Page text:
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John Dryden (1631–1700).  The Poems of John Dryden.  1913.
 
Translations
The Beginning of the First Book of Lucretius
 
DELIGHT 1 of Humane kind, and Gods above,
Parent of Rome; Propitious Queen of Love,
Whose vital pow’r, Air, Earth, and Sea supplies,
And breeds what e’r is born beneath the rowling Skies:
For every kind, by thy prolifique might,        5
Springs, and beholds the Regions of the light.
Thee, Goddess, thee the clouds and tempests fear,
And at thy pleasing presence disappear:
For thee the Land in fragrant Flow’rs is drest;
For thee the Ocean smiles, and smooths her wavy breast;        10
And Heav’n it self with more serene and purer light is blest.
For when the rising Spring adorns the Mead,
And a new Scene of Nature stands display’d,
When teeming Budds, and chearful greens appear,
And Western gales unlock the lazy year:        15
The joyous Birds thy welcome first express;
Whose native Songs thy genial fire confess;
Then salvage Beasts bound o’re their slighted food,
Strook with thy darts, and tempt the raging floud.
All Nature is thy Gift; Earth, Air, and Sea:        20
Of all that breaths, the various progeny,
Stung with delight, is goaded on by thee.
O’re barren Mountains, o’re the flowery Plain,
The leafy Forest, and the liquid Main
Extends thy uncontroul’d and boundless reign.        25
Through all the living Regions dost thou move,
And scatter’st, where thou goest, the kindly seeds of Love:
Since then the race of every living thing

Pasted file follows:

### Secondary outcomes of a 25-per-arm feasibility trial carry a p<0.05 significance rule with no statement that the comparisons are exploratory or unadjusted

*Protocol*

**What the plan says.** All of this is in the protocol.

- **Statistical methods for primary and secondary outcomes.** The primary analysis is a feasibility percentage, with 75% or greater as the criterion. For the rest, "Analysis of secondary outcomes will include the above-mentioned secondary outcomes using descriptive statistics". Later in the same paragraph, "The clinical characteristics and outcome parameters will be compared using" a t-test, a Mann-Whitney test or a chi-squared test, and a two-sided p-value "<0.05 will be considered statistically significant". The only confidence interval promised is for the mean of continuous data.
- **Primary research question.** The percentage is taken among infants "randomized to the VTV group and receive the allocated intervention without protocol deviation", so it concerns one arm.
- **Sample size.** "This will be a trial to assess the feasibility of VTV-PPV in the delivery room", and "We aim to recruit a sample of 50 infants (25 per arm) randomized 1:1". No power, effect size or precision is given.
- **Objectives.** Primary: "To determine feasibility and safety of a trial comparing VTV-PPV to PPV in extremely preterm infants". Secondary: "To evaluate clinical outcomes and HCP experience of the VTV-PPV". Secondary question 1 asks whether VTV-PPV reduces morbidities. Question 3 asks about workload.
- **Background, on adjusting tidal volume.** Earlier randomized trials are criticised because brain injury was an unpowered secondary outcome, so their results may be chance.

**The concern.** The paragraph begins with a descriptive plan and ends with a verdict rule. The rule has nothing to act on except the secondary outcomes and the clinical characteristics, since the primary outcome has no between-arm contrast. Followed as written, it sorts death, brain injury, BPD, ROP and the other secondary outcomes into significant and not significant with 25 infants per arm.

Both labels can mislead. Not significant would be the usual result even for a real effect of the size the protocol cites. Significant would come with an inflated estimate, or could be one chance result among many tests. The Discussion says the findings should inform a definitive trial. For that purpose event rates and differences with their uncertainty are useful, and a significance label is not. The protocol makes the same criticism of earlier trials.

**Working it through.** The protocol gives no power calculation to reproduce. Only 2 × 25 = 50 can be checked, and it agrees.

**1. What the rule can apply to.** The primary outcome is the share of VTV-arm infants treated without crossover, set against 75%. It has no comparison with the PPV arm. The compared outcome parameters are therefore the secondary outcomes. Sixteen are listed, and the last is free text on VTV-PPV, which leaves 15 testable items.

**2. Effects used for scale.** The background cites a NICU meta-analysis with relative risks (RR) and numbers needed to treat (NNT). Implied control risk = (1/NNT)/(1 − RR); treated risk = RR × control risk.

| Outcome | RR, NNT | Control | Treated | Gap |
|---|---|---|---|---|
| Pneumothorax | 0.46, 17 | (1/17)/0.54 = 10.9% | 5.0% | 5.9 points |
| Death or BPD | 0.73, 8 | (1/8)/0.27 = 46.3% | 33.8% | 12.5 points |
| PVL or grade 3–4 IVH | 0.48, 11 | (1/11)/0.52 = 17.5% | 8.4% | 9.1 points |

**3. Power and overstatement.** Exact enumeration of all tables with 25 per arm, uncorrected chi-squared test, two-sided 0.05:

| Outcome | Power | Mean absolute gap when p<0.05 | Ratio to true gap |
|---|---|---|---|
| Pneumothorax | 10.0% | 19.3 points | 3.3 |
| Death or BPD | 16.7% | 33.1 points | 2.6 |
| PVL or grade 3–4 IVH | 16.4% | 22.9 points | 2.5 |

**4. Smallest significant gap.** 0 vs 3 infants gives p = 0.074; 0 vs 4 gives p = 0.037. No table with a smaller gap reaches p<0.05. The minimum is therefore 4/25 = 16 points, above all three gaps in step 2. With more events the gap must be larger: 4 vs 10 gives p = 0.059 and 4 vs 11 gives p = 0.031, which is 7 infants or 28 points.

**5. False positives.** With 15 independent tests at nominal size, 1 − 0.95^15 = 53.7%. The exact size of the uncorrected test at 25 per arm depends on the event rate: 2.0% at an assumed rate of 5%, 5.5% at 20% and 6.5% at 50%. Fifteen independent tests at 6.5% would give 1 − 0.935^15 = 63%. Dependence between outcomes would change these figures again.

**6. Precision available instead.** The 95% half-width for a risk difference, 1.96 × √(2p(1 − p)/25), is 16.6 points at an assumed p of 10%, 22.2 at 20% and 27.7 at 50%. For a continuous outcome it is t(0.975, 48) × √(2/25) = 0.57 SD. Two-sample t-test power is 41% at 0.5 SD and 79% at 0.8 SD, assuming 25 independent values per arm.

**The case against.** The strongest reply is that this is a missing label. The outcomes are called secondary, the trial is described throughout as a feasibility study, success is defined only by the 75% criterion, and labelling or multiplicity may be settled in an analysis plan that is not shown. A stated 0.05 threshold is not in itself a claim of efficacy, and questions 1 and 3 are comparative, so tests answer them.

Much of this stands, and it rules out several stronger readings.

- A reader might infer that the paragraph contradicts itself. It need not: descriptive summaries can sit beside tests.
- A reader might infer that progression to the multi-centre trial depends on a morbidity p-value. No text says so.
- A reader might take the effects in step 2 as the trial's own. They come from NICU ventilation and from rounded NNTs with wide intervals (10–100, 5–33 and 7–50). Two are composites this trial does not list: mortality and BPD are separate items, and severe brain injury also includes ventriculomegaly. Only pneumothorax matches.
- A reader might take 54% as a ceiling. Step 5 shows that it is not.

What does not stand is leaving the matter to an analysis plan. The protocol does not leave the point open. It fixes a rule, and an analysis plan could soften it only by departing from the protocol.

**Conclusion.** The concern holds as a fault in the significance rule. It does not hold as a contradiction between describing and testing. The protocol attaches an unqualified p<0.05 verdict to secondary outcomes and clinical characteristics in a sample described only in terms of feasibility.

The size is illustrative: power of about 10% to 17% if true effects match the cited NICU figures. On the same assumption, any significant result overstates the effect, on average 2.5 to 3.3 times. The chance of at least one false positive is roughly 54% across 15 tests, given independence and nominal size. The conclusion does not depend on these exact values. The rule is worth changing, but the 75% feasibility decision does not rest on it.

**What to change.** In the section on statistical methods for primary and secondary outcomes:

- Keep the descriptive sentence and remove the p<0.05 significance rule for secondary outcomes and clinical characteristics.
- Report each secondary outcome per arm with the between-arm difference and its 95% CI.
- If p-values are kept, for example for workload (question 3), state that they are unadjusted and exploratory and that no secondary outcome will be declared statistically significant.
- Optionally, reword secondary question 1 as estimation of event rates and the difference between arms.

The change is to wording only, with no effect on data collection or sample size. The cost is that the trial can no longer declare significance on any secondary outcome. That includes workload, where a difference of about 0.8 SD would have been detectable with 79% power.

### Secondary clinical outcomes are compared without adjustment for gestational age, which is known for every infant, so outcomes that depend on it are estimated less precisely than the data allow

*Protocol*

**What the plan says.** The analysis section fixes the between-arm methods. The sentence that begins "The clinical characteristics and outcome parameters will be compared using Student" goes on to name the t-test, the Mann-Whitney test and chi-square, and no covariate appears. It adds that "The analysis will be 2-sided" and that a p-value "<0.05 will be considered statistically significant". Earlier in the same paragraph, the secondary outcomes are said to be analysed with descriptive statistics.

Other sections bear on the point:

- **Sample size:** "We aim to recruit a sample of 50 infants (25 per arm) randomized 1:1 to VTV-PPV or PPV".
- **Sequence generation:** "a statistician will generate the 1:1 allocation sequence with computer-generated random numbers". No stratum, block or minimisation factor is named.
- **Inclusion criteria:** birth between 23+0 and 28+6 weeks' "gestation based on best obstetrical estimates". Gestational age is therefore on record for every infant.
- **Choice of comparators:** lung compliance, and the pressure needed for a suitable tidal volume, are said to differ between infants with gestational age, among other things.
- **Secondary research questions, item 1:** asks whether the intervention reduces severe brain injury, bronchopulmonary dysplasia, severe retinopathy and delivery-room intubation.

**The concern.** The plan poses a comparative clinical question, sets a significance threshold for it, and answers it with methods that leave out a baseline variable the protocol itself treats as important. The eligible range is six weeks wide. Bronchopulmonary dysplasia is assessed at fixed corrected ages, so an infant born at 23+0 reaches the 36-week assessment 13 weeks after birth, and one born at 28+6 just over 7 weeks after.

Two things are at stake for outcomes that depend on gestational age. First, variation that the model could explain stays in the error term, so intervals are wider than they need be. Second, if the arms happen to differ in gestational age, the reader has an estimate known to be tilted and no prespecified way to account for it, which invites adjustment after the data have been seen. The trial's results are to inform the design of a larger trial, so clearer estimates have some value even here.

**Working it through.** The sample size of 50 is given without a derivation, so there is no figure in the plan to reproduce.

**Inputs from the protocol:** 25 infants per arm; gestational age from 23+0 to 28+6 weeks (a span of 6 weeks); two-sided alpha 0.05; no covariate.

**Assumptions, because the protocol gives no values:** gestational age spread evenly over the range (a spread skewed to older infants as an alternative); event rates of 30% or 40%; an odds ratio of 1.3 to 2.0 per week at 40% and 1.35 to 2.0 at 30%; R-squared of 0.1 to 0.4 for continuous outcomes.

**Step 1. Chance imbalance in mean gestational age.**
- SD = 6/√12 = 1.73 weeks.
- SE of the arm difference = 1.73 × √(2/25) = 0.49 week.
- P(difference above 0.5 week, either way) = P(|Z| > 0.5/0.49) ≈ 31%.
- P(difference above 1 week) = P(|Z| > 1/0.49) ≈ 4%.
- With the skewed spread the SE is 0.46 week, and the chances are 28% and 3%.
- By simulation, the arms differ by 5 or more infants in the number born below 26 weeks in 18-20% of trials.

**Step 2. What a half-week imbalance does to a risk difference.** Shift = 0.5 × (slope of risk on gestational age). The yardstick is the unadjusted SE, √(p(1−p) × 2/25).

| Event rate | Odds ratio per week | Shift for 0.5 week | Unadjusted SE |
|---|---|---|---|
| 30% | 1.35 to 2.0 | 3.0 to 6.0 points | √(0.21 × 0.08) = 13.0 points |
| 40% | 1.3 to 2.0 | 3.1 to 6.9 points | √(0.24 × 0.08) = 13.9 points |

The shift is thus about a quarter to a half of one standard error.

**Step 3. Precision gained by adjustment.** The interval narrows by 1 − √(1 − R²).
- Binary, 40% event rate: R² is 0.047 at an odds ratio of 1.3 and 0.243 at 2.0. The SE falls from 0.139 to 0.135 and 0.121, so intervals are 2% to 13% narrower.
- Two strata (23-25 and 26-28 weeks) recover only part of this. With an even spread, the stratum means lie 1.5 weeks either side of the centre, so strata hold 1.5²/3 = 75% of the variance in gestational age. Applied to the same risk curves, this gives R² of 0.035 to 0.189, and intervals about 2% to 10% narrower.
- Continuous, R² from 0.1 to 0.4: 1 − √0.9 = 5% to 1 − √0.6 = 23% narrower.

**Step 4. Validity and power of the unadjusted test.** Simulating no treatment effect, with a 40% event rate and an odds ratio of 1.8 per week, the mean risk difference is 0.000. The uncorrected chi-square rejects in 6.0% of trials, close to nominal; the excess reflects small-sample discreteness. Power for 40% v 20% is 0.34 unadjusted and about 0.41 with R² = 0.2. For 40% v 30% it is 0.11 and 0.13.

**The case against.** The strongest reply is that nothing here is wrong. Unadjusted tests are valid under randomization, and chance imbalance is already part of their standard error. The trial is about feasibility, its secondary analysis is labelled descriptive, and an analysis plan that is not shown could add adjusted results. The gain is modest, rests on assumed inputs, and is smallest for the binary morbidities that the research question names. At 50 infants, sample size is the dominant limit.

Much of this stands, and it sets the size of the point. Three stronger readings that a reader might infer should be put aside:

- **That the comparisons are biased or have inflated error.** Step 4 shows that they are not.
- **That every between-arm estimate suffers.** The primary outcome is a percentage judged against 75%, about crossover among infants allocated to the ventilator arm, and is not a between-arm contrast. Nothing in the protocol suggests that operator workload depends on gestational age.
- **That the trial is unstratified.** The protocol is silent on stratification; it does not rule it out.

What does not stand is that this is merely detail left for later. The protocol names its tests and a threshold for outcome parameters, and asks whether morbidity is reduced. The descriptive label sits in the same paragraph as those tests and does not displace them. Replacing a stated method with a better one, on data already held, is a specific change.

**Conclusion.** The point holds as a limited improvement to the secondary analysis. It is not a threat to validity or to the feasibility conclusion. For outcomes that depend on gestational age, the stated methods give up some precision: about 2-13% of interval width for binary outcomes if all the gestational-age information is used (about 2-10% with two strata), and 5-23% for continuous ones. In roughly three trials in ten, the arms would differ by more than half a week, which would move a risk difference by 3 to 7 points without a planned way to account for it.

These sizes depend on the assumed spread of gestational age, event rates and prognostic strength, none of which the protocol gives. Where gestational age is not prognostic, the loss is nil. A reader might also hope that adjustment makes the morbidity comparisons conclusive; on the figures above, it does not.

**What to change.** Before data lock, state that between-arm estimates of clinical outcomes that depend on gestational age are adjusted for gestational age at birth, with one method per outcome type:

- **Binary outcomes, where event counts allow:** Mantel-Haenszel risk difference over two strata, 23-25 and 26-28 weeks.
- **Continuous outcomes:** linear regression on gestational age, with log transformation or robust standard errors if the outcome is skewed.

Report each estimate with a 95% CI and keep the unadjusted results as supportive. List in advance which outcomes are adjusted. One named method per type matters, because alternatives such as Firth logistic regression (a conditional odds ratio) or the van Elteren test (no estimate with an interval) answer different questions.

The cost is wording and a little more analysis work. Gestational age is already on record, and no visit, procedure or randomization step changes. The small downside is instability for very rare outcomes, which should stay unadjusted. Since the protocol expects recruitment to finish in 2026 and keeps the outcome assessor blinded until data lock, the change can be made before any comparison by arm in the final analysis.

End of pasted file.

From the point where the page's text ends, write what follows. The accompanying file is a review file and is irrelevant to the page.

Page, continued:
Obeys thy pow’r; since nothing new can spring
Without thy warmth, without thy influence bear,        30
Or beautiful, or lovesome can appear;
Be thou my ayd; My tuneful Song inspire,
And kindle with thy own productive fire;
While all thy Province, Nature, I survey,
And sing to Memmius an immortal lay        35
Of Heav’n, and Earth, and every where thy wondrous power display:
To Memmius, under thy sweet influence born,
Whom thou with all thy gifts and graces dost adorn.
The rather then assist my Muse and me,
Infusing Verses worthy him and thee.        40
Mean time on Land and Sea let barb’rous discord cease,
And lull the listning world in universal peace
To thee Mankind their soft repose must owe;
For thou alone that blessing canst bestow;
Because the brutal business of the War        45
Is manag’d by thy dreadful Servant’s care;
Who oft retires from fighting fields, to prove
The pleasing pains of thy eternal Love:
And panting on thy breast supinely lies,
While with thy heavenly form he feeds his famish’d eyes;        50
Sucks in with open lips thy balmy breath,
By turns restor’d to life, and plung’d in pleasing death.
There while thy curling limbs about him move,
Involv’d and fetter’d in the links of Love,
When wishing all, he nothing can deny,        55
Thy Charms in that auspicious moment try;
With winning eloquence our peace implore,
And quiet to the weary World restore.
 
Note 1. Text from the original of 1685. [back]
 
 
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